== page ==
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Twins

We’d never thought much about being twins, any more than we thought about having two legs each; but lately when we looked in the mirror together, we were checking to make sure we were still the same.

We leaned our heads against each other, our hair so much the same colour you couldn’t tell where mine ended and his began. Still the same height. I couldn’t bear to think that he’d be taller than me one day. Like if your legs stopped being the same length. How long could we go on play-fighting as equals, before he had to hold back for fear of hurting me?

We scrutinised our bare chests, breathing in the same rhythm. Still identical. What would we do when mine sprouted breasts and his grew broad and hairy? How long would we be allowed to share a room? To be naked around each other? Would we even still want to? I couldn’t imagine what it would be like when we stopped feeling like one body, when we turned shy and shrank apart into two separate lumps of flesh. The thought was as lonely as death.

‘What’ll we do when we stop looking the same?’ I said, talking to his reflection.

‘We won’t.’ Simple as that.

‘Yes we will.’

‘Viola and Sebastian didn’t.’

I turned from the mirror and looked straight into his eyes – my own eyes, but so much more intense. He thought he could make the world the way he wanted it by pure willpower. I wouldn’t become a woman, and he wouldn’t become a man, because he didn’t want us to. I held his shoulders. ‘That’s just a story,’ I said, sounding like our mother. ‘It’s not really going to be like that. We have to get used to it.’

‘No we don’t. Never.’ He didn’t raise his voice, or tear up, or anything. He just stared at me without blinking.

I had no doubt that he could go on saying never forever. He’d say never when his voice was as deep as our father’s. If he didn’t want to get used to it, he just wouldn’t, ever, no matter how much it hurt.

I’d always thought of him as the strong one. Now it struck me that the difference between him and me was the difference between ice and water. He was so much harder, and so much more breakable.

The older we got, the more I was going to have to be strong for him.

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St-Exupery Point

I lay on my stomach at St-Exupéry Point, watching the sunset on the sea through the silhouettes of flowers and feathered grass. I’d named every feature of this landscape – Crocodile’s Cradle, Shimmering Deep, the Primrose Path of Dalliance, Buttercup Hill (which I used to roll down and whisper to myself, ‘Can you move? You’re alive, if you want I can fly.’) But St-Exupéry Point at sunset was my favourite place to mope. You know – one loves the sunset, when one is so sad…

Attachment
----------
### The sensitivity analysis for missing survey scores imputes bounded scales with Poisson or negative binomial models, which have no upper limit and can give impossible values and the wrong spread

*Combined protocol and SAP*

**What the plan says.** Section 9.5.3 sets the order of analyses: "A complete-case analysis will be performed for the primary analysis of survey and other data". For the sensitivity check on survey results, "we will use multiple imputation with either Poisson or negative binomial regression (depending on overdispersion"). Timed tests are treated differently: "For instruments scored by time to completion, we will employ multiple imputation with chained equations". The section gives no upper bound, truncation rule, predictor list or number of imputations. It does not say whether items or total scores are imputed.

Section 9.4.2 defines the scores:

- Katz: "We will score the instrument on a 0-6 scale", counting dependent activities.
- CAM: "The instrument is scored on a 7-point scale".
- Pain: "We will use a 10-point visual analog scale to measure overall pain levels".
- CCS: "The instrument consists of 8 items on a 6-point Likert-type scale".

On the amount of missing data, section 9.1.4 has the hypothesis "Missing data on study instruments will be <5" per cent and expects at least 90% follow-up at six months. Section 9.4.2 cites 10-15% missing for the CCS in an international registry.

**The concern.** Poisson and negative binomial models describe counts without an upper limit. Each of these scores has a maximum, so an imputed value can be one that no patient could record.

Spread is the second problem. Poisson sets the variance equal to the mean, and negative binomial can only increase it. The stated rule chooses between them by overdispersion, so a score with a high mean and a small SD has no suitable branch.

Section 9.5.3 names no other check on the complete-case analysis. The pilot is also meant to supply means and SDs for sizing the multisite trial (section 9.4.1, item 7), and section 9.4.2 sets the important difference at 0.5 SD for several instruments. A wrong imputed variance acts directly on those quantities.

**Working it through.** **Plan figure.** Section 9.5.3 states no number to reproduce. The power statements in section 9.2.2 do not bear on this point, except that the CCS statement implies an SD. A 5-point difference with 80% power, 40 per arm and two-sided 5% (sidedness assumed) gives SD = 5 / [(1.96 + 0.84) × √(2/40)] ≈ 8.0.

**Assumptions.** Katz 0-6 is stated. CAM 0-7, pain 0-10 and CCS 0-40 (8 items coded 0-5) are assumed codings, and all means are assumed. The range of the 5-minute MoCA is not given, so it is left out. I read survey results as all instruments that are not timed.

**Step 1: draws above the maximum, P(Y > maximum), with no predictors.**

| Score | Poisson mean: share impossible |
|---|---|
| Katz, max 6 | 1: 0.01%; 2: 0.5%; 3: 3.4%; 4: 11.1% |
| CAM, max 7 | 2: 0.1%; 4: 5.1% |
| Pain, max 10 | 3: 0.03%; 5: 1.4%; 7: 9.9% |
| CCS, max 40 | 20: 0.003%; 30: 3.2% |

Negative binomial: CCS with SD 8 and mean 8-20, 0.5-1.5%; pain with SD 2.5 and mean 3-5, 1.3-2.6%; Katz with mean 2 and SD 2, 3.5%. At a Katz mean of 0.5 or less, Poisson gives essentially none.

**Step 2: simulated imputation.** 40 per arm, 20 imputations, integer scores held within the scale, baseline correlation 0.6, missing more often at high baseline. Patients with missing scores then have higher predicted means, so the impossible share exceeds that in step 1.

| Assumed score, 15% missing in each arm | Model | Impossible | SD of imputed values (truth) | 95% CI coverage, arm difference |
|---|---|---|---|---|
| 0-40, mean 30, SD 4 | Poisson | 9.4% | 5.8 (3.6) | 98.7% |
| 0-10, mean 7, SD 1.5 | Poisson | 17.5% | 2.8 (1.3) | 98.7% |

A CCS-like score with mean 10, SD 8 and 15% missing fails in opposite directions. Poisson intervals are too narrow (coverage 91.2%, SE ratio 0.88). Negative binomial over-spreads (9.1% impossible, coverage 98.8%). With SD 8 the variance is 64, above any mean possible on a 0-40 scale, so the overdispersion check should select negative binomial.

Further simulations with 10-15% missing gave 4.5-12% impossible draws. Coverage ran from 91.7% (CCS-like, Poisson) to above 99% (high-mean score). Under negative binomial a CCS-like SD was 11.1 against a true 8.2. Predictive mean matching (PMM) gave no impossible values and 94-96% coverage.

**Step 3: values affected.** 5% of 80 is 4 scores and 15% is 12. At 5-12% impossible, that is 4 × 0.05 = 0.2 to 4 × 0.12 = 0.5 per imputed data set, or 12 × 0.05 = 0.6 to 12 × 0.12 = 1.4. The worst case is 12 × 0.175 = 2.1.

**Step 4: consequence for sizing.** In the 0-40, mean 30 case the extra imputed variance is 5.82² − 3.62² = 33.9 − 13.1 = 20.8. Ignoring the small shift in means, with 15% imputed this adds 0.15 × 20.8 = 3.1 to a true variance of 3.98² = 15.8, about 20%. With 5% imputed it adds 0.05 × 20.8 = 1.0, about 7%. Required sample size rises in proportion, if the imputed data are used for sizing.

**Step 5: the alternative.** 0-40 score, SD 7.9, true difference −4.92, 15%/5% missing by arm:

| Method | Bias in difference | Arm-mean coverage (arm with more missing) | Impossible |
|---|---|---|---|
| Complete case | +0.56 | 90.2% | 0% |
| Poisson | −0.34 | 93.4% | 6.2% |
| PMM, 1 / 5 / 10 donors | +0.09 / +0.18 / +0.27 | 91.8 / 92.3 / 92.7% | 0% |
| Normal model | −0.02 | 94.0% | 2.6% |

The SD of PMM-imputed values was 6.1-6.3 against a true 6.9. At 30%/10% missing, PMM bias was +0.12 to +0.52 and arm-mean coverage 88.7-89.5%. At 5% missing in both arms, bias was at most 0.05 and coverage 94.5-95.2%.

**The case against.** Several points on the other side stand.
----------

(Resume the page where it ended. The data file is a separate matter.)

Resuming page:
In my dye-stained summer dress and wellies, with seagull feathers in my tangled hair and stars scribbled on my arms, I lay and watched the last of the day go down into the sea, felt the blue chill of night stealing up behind me and the earth slowly turning underneath me.

This is time, I thought. This is time passing. I imagined myself lying on a clockwork earth, cogs as big as continents turning among the stars. Watching as the past melted like gold into the sea, feeling the unseen future at my back; moment by moment, wave by wave, the future washing over me, turning into the past.

I felt the meaning of the sunset sink into my bones. Things change. The saddest and the most hopeful thought in the world.

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Three Little Sea Stories

The lighthouse girl grew up pretending she was a princess in a tower, rescuing the princes on the sea.

The sea is full of the ghosts of ships. You might not see them, but you feel the chill on the water as they sail by.

All day and all night the land hums with frantic activity, while the sea whispers to it, ‘Shhh… shhh…’

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Two Girls in a Window

I saw them as I walked past, two girls in a shop window. One short and fat, flesh and blood, dressed as if she could hardly bear to look at herself long enough to throw on clothes; the other tall, impossibly slender, hard plastic, frozen on tiptoes, with beautiful painted eyes that would never blink, and painted lips that would never speak or kiss.

The flesh-and-blood girl dressed the plastic girl slowly. She pulled off her arms at the shoulder, and the plastic girl never flinched. The flesh-and-blood girl looked up into the sculpted doll-like face with pure envy. Perhaps the plastic girl envied her too: skin that was warm and soft, muscles that moved, the complex grace of fingers, the subtlety of touch. A heartbeat, breath, a voice. She had a wistful look about her, to me. Perhaps she was suffering, but how would we ever know?